“One family I worked with shared a family song that grandma sang to all of her grandchildren at home – and I sang this song with the family. When they returned home, they sent me a video of grandma singing this song to their baby once he arrived home. It reminded me of how music plays such a fundamental role in so many families, even when they are apart.”
“A mother I worked with expressed how thankful she was for experiencing music therapy in the NICU. We talked together about the patience it takes for a premature infant to grow and develop on their own schedule.”
“Often, I work with families to create songs of kin that they can share with their infant. Families choose a song that is meaningful to the family, and then we modify the music and lyrics into a lullaby that is personalized for the baby. In one case, I created a song of kin for a family whose nephew rewrote the lyrics to a song to include the infant’s name and other special components. I then modified the lyrics to fit the tune as well as offering lyric suggestions so the song could be used to settle to sleep or to wake up and greet the morning. I also recorded the song and sent the family a copy, which they loved and were so grateful for. On another occasion, a mother chose a song that was meaningful to her family and I changed the lyrics of the song to make it about what the family likes to do, along with adding all of the sibling’s names. The mother shared with me a recording of her older son singing along with my recording. The mother also played this recording of the brother singing along for her infant in the NICU, so they could hear their brother’s voice.”
– Katherine Deane, Music Therapist at Royal Columbian Hospital NICU
FROM SURREY MEMORIAL HOSPITAL NICU:
“Just before Christmas of 2021, Baby B’s family found themselves rushed to the hospital, months sooner than they had planned, to meet their first baby. Regardless of how prepared they felt, their son had come earth-side and required the care and expertise of the staff and facilities at Surrey Memorial Hospital NICU.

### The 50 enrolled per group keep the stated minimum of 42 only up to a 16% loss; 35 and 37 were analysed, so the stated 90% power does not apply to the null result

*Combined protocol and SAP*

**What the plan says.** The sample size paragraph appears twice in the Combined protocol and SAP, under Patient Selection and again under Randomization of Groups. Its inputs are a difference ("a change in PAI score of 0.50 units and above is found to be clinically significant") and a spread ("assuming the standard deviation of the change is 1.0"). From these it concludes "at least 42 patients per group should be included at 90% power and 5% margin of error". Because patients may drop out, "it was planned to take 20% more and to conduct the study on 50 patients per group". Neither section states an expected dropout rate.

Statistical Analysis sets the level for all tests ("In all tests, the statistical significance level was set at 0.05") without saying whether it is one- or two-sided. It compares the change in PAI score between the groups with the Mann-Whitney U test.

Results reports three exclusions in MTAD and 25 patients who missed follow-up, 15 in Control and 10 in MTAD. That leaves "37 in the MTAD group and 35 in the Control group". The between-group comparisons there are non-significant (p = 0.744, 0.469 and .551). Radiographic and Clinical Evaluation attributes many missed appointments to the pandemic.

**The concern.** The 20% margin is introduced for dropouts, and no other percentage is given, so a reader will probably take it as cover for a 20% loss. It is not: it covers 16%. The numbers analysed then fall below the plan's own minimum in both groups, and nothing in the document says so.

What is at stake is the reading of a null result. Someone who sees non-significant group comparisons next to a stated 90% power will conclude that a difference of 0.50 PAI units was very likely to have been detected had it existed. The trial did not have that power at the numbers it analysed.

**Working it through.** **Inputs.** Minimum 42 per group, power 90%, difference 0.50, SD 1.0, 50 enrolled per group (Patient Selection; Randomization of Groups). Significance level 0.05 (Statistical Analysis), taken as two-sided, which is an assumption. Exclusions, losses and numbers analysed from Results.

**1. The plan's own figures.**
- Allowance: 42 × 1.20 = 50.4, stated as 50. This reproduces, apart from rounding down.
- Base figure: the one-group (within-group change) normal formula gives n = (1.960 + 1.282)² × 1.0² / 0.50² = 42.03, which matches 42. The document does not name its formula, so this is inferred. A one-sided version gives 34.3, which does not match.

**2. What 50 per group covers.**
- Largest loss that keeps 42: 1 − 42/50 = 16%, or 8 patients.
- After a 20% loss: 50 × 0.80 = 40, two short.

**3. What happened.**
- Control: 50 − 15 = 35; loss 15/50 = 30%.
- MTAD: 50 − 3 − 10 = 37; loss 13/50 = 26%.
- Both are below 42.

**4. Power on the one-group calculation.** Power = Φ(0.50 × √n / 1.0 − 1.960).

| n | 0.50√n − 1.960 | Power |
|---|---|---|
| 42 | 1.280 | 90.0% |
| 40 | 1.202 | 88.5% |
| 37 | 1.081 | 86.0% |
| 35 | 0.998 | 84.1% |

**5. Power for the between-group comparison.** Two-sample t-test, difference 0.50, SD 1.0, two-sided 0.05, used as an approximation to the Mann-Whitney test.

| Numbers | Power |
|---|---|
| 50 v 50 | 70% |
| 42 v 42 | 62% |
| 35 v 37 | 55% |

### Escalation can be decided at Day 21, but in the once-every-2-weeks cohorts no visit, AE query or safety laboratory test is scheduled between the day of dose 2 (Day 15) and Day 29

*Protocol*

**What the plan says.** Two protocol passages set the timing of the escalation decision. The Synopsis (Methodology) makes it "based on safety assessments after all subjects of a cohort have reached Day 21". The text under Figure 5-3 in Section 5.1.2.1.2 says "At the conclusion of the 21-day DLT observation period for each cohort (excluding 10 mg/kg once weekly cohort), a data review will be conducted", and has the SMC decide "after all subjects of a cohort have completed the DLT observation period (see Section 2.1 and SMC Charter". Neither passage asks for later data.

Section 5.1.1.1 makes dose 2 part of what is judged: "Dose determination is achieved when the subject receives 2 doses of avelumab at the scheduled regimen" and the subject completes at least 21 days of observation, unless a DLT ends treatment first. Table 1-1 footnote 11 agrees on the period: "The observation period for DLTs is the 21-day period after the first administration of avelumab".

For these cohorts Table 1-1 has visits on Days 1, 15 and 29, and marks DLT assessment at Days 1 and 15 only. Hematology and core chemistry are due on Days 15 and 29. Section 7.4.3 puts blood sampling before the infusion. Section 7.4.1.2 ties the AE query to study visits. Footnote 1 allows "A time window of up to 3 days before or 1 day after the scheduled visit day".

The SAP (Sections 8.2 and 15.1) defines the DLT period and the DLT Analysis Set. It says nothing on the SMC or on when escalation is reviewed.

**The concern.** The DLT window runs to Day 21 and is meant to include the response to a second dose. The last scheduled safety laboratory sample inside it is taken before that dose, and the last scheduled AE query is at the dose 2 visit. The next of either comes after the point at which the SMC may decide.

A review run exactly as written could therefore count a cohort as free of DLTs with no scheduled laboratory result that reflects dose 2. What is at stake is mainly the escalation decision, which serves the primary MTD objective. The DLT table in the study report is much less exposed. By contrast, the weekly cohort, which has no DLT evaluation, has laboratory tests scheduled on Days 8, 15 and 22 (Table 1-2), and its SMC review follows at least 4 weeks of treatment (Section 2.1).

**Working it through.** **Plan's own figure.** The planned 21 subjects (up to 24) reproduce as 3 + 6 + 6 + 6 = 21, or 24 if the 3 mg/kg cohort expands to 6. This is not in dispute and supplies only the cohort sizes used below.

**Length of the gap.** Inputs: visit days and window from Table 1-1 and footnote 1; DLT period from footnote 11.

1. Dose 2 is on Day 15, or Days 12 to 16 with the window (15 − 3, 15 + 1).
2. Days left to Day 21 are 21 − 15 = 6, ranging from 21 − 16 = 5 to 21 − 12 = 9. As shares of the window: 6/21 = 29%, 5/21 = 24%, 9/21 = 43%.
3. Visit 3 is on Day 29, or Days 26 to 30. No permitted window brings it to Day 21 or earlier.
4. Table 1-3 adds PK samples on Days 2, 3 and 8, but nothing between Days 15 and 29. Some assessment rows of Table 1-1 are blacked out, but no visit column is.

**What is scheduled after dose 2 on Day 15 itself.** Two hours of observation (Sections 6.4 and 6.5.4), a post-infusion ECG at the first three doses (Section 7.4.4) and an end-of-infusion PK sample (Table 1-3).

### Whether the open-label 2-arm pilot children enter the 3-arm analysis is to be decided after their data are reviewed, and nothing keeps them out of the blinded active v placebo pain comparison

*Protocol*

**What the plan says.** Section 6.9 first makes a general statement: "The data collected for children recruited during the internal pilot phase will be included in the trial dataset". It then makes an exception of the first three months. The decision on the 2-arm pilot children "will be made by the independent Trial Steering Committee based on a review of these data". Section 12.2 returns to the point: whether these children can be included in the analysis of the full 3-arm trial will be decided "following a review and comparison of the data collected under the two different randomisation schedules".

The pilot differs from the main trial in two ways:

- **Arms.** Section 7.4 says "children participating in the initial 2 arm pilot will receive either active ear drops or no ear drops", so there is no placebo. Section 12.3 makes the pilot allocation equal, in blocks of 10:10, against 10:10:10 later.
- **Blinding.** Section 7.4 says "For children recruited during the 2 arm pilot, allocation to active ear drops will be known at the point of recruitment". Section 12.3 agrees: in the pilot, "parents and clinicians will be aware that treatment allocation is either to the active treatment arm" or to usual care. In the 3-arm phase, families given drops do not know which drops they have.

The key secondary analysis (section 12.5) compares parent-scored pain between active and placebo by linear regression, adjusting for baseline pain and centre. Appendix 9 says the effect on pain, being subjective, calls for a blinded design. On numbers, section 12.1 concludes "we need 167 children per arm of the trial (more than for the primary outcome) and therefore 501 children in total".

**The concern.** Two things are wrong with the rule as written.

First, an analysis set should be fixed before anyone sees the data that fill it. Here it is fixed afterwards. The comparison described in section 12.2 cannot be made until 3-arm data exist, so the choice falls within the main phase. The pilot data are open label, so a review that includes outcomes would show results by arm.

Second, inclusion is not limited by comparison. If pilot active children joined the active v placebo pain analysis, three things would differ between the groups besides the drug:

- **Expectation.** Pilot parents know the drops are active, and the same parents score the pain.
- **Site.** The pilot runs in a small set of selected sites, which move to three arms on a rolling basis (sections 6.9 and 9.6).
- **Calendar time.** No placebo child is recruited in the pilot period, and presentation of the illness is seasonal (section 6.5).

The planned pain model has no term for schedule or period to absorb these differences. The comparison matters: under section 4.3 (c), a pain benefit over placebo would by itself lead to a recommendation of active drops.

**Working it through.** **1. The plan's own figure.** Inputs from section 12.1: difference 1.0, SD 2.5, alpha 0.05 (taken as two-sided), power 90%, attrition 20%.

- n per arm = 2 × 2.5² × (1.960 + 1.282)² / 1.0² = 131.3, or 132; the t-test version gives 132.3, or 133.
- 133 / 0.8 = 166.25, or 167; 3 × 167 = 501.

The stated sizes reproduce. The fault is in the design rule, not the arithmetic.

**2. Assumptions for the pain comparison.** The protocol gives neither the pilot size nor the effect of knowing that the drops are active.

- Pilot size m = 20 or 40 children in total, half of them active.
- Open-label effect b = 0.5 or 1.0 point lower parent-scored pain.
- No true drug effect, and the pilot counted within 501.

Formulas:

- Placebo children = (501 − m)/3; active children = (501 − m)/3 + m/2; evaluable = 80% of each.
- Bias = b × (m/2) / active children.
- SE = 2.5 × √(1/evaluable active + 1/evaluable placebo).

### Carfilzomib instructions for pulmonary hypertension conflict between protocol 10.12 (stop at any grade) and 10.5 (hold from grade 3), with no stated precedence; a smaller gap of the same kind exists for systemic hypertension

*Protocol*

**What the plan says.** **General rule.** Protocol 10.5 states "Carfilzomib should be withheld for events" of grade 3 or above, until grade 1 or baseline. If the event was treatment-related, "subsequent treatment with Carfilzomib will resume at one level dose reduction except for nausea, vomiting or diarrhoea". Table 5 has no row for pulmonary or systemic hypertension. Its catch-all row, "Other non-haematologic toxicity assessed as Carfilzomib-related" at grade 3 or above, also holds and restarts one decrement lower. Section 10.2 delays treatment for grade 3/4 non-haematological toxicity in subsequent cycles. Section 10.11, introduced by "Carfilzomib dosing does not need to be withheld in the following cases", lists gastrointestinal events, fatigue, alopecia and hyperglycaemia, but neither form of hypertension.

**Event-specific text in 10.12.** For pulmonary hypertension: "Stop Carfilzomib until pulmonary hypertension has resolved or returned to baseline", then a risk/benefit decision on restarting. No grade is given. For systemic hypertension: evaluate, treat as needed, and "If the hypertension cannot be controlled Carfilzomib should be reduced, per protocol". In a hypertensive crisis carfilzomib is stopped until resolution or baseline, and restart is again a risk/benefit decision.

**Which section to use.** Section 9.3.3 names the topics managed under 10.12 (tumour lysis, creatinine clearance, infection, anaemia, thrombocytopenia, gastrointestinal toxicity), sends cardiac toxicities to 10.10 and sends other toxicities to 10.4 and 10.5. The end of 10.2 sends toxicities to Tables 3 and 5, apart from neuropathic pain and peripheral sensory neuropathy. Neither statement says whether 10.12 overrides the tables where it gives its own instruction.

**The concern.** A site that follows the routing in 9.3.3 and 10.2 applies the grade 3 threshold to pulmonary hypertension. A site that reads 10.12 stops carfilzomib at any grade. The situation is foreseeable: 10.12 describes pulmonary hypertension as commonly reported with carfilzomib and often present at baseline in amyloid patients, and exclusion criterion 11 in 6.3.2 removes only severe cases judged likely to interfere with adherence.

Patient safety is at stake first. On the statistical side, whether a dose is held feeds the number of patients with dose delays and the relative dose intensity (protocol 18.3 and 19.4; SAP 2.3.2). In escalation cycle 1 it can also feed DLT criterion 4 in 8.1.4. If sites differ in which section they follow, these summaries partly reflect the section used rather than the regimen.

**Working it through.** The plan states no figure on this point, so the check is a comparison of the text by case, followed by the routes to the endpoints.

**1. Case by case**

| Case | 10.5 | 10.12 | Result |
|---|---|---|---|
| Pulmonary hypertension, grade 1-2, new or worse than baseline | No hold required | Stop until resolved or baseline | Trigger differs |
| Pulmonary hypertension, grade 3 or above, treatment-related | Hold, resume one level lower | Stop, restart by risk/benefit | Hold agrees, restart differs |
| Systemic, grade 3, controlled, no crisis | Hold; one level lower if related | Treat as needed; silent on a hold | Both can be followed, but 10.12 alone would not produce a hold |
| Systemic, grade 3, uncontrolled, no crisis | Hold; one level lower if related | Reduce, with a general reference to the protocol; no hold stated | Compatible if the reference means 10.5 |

Not long after they settled in, Baby B’s Mom noticed the music therapist on the unit and asked the nurse if her baby was eligible. After a consultation with Laura, the music therapist, a plan was made to provide music therapy services once weekly.
Through a parent education session with Baby B’s mom, Laura encouraged her to sing to her baby to promote feelings of bonding and attachment, as well as to encourage healthy neurologic development. Laura outlined proper guidelines regarding volume and frequency along with encouragement to be vigilant for signs of overstimulation. Though mom joked about her own singing voice, the music therapist encouraged her that her voice was her baby’s favourite sound in the world, as proven by evidenced-based research. Laura also provided a list of developmentally appropriate songs to try out.
Through weekly music therapy sessions, both parents saw their baby’s enjoyment for music grow, as did their confidence in singing to their newborn. In such a sterile and unfamiliar setting, music became a normal ritual for the family to experience as they made positive memories together in the NICU. They even chose a special Christmas song that became their baby’s favourite song. Despite ongoing health concerns, music is a central feature of their family’s identity and a tool they can use to feel calm, joyful, and well.”
– Laura Hastings, Music Therapist at Surrey Memorial NICU